Monday, 30 April 2012

Playing with fire

1/100 @ f5 39mm ISO 400 tripod and cable release

A while back I went to a photo meetup in Parramatta Park. One of the models from that shoot does fire twirling and asked if we would be interested in photographing him and his mates. Would we?!! A beautiful evening at Shelly Beach across from Manly, 7 boys playing with fire and 20 photographers having a wonderful time.

Saturday, 28 April 2012

Friday, 27 April 2012

Thursday, 26 April 2012

Museum of Contemporary Art - looking out

One thing the new gallery does have is a view, or views. Top, from the cafe and sculpture garden on the top level. Middle, looking back down the stairs and through the entrance. Bottom, from the glass fronted lift.

Wednesday, 25 April 2012

Lest We Forget

Australian Memorial

This week we go back, way, way back. Its ANZAC Day in Australia and, in commemoration, here are some photos from Gallipoli taken on my very first trip overseas in 1979. They were taken on an overland bus trip from Kathmandu to London - 40 youngsters on a bus for three and a half months, half of which was camping. It turned me off group travel but completely hooked me on travelling. (I still do group tours but only small group ones, my preference is definitely for independent travel.)

ANZAC Cove - those are poppies in  the foreground.

It was really interesting to see a group of rowdy, hard drinking, youngsters (myself included) fall silent and wander quietly around the site in groups of two or three. It was an extremely moving and atmospheric place.

They shall grow not old, as we that are left grow old;
Age shall not weary them, nor the years condemn.
At the going down of the sun and in the morning
We will remember them.

This is an entry in Julie's Taphophile Tragics meme.

Tuesday, 24 April 2012

Museum of Contemporary Art - inside

Inside there's a lot of polished concrete and glass which is all rather grey but I did like the brightly painted toilets. I didn't have time to look at the gallery proper but, from a quick glance into one of the rooms, it looks worth another visit.

Monday, 23 April 2012

Museum of Contemporary Art - outside

This is the new extension to the Museum of Contemporary Art. I was quite prepared to hate it but found I was quite indifferent to it. I don't particularly like it but its not as obtrusive as I'd expected. From a distance its a nonentity in the cityscape.

Friday, 20 April 2012

Thursday, 19 April 2012

Easter Show (8)

This is a bilby, a highly endangered and very cute, species of bandicoot. At Easter, instead of chocolate eggs and bunnies, try a chocolate bilby and help to save the species. This one is a large male.

Tuesday, 17 April 2012

Taphophile Tragics

The grave of Rev and Mrs MacDonald. Mrs MacDonald is better known as Lucy Maud Montgomery, author of the beloved Anne of Green Gables series of children's books. A visit to Prince Edward Island in Canada is a thoroughly enjoyable pilgrimage for lovers of her books.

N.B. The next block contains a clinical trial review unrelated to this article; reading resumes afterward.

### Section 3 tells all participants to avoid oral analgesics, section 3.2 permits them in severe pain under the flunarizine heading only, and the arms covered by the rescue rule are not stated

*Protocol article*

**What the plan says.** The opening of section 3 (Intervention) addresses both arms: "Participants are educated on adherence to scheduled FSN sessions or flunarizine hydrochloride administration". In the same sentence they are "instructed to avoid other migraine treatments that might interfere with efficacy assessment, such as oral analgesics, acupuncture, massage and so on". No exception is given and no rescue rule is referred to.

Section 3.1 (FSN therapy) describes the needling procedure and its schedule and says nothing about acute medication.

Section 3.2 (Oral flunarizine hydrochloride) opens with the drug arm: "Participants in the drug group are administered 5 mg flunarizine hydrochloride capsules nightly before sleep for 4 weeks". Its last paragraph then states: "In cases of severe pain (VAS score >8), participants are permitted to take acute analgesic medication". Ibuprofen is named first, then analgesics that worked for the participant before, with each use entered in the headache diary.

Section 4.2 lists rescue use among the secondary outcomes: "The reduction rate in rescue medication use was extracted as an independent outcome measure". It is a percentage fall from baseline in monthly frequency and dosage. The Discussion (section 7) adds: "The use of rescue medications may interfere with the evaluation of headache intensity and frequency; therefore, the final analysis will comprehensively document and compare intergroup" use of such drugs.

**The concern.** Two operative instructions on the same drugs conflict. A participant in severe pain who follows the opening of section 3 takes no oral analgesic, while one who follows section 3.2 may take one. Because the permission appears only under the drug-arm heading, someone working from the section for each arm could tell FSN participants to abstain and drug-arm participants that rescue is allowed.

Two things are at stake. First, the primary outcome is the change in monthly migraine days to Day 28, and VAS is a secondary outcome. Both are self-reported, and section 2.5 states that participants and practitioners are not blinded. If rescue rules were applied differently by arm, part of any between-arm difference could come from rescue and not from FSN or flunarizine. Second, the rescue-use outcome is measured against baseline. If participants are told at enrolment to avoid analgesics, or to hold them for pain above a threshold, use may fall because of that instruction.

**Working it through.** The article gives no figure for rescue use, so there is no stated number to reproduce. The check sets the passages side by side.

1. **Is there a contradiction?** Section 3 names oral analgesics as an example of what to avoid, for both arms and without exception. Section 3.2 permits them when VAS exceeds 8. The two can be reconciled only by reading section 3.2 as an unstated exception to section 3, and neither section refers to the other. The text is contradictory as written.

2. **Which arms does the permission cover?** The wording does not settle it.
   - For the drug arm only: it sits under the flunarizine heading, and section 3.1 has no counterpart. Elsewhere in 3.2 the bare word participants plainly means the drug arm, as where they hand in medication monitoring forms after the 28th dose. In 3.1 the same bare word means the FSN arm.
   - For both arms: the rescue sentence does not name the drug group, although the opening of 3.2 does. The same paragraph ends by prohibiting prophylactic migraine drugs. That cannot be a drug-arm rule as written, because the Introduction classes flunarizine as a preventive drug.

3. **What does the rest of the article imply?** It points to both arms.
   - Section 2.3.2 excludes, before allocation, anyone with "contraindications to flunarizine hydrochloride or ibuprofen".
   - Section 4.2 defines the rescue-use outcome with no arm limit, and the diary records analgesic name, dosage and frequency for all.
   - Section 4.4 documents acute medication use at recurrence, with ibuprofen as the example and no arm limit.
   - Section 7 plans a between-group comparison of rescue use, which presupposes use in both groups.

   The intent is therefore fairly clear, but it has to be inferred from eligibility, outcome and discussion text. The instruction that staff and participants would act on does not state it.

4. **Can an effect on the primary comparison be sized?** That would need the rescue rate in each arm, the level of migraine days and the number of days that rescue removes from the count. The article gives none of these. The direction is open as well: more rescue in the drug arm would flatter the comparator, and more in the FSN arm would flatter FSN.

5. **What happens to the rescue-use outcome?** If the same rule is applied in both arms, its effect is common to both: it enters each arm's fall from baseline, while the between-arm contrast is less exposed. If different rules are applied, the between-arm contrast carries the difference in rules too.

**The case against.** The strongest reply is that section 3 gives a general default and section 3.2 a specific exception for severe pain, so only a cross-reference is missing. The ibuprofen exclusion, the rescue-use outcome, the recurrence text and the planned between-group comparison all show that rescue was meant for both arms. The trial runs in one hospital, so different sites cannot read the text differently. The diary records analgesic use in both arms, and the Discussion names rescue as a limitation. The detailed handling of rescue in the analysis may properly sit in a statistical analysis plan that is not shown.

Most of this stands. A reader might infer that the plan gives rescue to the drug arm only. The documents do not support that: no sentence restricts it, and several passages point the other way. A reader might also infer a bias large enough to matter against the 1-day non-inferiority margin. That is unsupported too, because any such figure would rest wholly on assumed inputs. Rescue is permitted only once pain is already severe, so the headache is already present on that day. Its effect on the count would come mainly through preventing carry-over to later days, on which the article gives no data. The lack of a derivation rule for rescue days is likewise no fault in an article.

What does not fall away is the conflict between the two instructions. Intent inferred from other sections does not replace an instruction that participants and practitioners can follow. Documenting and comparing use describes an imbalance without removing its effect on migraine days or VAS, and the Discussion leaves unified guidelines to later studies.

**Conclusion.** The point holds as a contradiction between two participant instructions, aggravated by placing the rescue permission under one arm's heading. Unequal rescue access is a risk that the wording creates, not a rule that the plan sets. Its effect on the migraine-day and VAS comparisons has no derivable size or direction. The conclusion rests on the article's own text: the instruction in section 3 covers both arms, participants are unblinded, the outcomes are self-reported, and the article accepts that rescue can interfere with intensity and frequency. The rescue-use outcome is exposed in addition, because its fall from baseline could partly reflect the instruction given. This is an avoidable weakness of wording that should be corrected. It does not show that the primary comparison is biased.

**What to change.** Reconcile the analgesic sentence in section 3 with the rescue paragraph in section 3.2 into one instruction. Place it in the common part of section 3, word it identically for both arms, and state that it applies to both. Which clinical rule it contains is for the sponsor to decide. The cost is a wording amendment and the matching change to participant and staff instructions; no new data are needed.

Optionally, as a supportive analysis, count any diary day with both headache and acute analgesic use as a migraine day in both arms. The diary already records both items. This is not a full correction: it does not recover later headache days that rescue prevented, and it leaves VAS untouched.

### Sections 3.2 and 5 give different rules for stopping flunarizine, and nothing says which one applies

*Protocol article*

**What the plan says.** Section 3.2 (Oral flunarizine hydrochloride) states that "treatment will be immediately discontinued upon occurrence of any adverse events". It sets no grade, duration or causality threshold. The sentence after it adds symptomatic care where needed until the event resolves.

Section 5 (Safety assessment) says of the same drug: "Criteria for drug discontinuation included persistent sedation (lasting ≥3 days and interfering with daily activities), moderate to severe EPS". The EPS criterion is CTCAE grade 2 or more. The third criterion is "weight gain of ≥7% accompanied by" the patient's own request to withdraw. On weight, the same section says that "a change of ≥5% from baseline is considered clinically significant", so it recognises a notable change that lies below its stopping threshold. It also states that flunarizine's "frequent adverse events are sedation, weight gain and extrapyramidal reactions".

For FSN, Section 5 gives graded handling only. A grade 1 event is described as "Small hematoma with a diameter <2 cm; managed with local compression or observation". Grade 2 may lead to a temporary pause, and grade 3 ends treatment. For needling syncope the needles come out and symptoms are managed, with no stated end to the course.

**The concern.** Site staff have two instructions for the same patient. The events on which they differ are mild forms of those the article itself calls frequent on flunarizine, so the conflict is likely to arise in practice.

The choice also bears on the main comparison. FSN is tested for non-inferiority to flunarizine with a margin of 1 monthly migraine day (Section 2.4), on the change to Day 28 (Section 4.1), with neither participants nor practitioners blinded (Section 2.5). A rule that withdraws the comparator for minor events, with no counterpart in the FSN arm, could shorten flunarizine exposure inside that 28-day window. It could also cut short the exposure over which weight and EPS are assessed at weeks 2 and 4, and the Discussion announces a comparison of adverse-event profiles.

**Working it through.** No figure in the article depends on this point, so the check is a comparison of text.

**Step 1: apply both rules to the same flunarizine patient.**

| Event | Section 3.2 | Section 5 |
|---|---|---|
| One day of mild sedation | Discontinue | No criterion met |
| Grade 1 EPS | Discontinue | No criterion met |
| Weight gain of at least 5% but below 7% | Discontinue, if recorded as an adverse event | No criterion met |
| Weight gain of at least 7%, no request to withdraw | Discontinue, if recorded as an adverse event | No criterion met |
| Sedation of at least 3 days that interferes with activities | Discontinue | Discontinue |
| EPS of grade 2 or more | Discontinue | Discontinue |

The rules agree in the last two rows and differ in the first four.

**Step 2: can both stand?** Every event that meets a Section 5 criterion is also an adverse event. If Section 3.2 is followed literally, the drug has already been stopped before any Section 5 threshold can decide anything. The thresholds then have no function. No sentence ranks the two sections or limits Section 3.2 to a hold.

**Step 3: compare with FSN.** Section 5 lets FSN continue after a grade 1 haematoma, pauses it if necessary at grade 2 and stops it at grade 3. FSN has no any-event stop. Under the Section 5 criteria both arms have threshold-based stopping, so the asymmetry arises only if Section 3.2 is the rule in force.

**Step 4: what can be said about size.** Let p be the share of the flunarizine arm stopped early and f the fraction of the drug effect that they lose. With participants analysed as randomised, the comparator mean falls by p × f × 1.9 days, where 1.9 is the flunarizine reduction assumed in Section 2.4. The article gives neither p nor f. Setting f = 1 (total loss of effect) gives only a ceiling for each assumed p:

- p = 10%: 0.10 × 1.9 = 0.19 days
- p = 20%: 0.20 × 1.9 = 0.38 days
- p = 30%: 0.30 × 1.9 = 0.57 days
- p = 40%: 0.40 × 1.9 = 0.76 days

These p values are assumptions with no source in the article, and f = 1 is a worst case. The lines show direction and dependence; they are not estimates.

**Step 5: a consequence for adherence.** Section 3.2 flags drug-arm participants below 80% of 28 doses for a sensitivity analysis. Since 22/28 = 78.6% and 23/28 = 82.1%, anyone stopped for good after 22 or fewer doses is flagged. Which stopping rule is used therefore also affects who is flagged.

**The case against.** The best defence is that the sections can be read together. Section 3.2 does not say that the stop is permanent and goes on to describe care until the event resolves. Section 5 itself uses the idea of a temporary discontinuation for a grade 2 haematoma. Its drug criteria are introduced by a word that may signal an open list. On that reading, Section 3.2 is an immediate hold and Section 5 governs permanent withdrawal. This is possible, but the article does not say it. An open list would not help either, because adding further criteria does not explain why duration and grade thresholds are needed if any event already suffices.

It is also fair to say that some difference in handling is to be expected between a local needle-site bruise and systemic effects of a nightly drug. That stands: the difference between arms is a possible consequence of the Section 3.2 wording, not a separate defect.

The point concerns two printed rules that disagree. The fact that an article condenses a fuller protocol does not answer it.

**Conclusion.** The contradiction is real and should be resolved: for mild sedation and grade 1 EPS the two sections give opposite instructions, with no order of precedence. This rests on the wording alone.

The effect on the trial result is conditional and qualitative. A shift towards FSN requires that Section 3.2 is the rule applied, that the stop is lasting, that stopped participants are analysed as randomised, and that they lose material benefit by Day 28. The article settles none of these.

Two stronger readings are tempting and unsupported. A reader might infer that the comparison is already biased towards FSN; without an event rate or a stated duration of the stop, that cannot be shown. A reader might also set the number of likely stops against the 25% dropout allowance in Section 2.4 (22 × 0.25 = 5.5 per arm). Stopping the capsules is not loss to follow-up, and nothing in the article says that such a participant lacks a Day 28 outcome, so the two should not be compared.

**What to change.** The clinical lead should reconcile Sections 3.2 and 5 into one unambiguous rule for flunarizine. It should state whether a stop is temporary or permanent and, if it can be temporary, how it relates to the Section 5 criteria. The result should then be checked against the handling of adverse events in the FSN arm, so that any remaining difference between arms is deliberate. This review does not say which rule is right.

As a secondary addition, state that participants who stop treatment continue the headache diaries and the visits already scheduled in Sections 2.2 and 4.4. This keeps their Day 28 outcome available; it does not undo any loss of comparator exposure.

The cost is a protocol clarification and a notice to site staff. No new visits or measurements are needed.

For more taphophilia please visit Julie's Taphophile Tragics

Monday, 16 April 2012

Easter Show (6)

Getting ready for competition with a wash, brush, polish and, of course, new shoes.

Sunday, 15 April 2012

Monochrome Weekend/Easter Show (5)

They also have domestic animals in competition at the Show. This is the only decent cat picture I managed to get. I wanted to see the Abysinians but they weren't being show that day. Here is a big sook of an Oriental (unfortunately with his eyes closed).

For more monochrome madness, visit Dragonstar's Weekend in Black and White.

Friday, 13 April 2012

Sky Watch Friday/Easter Show (4)

More of what the city kids go to the Show for. Things that go up and down and round and round very fast.

For more Sky Watch from around the world, drop in to the home of Sky Watch Friday.

Thursday, 12 April 2012

Easter Show (3)

More of what the Show's really about. The blokes from the bush in the horse pavilion.

The country schools bring their animals down for the competitions.

Wednesday, 11 April 2012

Easter Show (2)

What the Show is really about is a celebration of the State's agriculture and the people behind it. They exhibit their produce and animals and compete for Best in Show. These are the District Exhibits, a showcase of produce from the different regions. The wonderful mural at the back of the Western Districts exhibit if made from wool.

I was also taken with the Southern Districts exhibit with its likenesses of women agriculturalists made from seeds.

Tuesday, 10 April 2012

Taphophile Tragics

Jefferson Randolph "Soapy" Smith II (November 2, 1860 – July 8, 1898) was an American con artist and gangster who had a major hand in the organized criminal operations of Denver, Colorado; Creede, Colorado; and Skagway, Alaska, from 1879 to 1898. He was killed in the famed Shootout on Juneau Wharf. He is perhaps the most famous confidence man of the Old West.

On 7 July 1898, John Douglas Stewart, a returning Klondike miner, came to Skagway with a sack of gold valued at $2,700 ($71,093 in 2009 dollars. Three gang members convinced the miner to participate in a game of three-card monte. When Stewart balked at having to pay his losses, the three men grabbed the sack and ran. The "Committee of 101" demanded that Soapy return the gold, but he refused, claiming that Stewart had lost it "fairly".
On the evening of 8 July 1898, the vigilantes organized a meeting on the Juneau Company wharf. With a Winchester rifle draped over his shoulder, Soapy began an argument with Frank Reid, one of four guards blocking his way to the wharf. A gunfight, known as the Shootout on Juneau Wharf began unexpectedly, and both men were fatally wounded.

Soapy's last words were "My God, don't shoot!" Letters from J. M. Tanner, one of the guards with Reid that night, indicate that another guard fired the fatal shot. Soapy died on the spot with a bullet to the heart. He also received a bullet in his left leg and a severe wound on the left arm by the elbow. Reid died 12 days later with a bullet in his leg and groin area. The three gang members who robbed Stewart received jail sentences.